On the BGCT presidential front I had extremely busy week at my “day job” as pastor of FBC Canyon, and a relatively slow week on the convention front. Like history has taught over and over again fighting on two fronts for change can be very difficult and taxing. One of the greatest challenges I have discovered in this role as president revolves the constant struggle for balance. Making choices between the good and the best are the order of the day and I fear too often the best for my wife and daughters is where I have failed. Saying “no” has never been my strong suit. I rose to leadership in ministry driven by the insanity of trying to please all the people all the time. In recent years I am seeking to hear the voice of “one” and seeking to please the Lord by seeking his counsel and guidance above all, but I must confess too often my inner voice for approval, and the cries of the crowd drown out His call.
Two Years Too Late
This week I had a brief conversation with the pastor of a large county seat BGCT church that made the deliberate decision to leave our ranks and to join our Southern Baptist of Texas Convention brothers and sisters. Shortly after my election members of our Executive Board staff had the opportunity to plead our case for cooperation to the congregation as well a leader from the SBTC. I had called the pastor to share my sense that the winds of change were blowing and that much of what concerned him was changing, but before we had a chance to talk his church had already voted and taken action. One of his comments struck a cord with me he said, “I wish you had called two years ago.” I do too.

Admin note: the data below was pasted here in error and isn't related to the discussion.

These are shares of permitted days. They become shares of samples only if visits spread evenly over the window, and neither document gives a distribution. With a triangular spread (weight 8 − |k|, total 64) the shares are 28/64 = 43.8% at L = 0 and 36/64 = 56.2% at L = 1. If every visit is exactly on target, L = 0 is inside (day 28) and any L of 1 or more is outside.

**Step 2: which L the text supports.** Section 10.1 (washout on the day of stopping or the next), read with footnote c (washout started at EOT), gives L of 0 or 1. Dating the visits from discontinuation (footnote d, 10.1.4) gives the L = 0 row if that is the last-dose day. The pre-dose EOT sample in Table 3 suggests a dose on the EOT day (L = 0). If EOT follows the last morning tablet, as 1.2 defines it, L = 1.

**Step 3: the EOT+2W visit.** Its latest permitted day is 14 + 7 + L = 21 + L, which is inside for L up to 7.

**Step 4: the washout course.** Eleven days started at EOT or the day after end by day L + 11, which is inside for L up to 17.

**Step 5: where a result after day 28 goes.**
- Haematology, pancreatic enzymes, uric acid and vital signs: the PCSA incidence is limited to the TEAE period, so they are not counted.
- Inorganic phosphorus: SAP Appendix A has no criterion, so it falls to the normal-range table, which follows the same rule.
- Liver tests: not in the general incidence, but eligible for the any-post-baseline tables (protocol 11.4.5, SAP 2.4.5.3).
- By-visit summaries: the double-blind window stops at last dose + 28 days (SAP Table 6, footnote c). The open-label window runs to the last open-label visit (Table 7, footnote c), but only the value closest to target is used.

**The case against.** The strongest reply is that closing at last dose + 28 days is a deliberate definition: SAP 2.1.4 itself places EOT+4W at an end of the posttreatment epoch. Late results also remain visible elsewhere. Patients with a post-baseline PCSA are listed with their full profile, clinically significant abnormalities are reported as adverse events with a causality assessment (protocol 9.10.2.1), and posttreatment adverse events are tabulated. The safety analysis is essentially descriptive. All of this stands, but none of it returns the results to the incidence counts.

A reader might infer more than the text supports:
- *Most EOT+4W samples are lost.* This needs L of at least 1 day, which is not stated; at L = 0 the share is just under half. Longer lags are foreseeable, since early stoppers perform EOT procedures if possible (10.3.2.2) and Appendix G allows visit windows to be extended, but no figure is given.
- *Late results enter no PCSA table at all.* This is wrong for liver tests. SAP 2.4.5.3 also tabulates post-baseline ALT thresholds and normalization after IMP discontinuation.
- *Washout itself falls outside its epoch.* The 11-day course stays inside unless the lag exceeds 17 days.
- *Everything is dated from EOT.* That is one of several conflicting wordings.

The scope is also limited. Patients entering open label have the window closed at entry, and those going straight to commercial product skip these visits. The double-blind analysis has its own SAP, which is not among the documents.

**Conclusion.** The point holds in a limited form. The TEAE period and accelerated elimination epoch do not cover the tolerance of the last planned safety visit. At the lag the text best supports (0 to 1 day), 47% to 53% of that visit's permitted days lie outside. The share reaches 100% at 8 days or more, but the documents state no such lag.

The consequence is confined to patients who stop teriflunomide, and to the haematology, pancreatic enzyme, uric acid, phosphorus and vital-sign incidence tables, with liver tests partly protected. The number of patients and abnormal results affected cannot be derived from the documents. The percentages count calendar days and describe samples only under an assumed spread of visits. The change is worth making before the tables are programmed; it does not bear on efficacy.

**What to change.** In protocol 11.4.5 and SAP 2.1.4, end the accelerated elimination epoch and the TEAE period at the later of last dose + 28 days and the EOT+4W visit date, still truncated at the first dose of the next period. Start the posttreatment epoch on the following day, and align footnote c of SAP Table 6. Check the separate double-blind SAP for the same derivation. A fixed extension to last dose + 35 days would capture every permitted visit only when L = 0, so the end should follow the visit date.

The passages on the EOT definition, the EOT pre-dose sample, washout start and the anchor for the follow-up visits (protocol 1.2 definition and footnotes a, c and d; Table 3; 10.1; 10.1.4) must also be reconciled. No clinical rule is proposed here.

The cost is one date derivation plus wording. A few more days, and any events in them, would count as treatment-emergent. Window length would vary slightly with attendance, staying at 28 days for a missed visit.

Meanwhile last week I received news that one of our large flagship churches in the DFW Metroplex voted to dually align with the SBTC. I personally have no fight against the SBTC. I believe their mission like ours is to implement the Great Commission of our Lord, but my deep concern revolves around the brutal facts that we cannot continue to lose churches and do all God has uniquely assigned us to be and do.
My simple plea is this: every one of us who claims to serve under the banner of the BGCT needs to take responsibility for his brothers and sisters. If you know of a leader or church standing on the edge of leaving our ranks for whatever reason, talk to them, listen to their story, and encouraged them to get involve in the solution. If there is a pastor or church that feels like they have no voice in our future tell them to call me or to call Randel Everett. We cannot be passive any longer. If our cause is noble and right and I believe it is, then it is a cause worth the struggle and our active engagement. Tradition will no longer win the day. We must win the hearts of our people with a renewed vision of tomorrow. I believe Texas Hope 2010 sets the tone for who we long to be. It is not a desperate last ditch effort it is a signal call of a new day.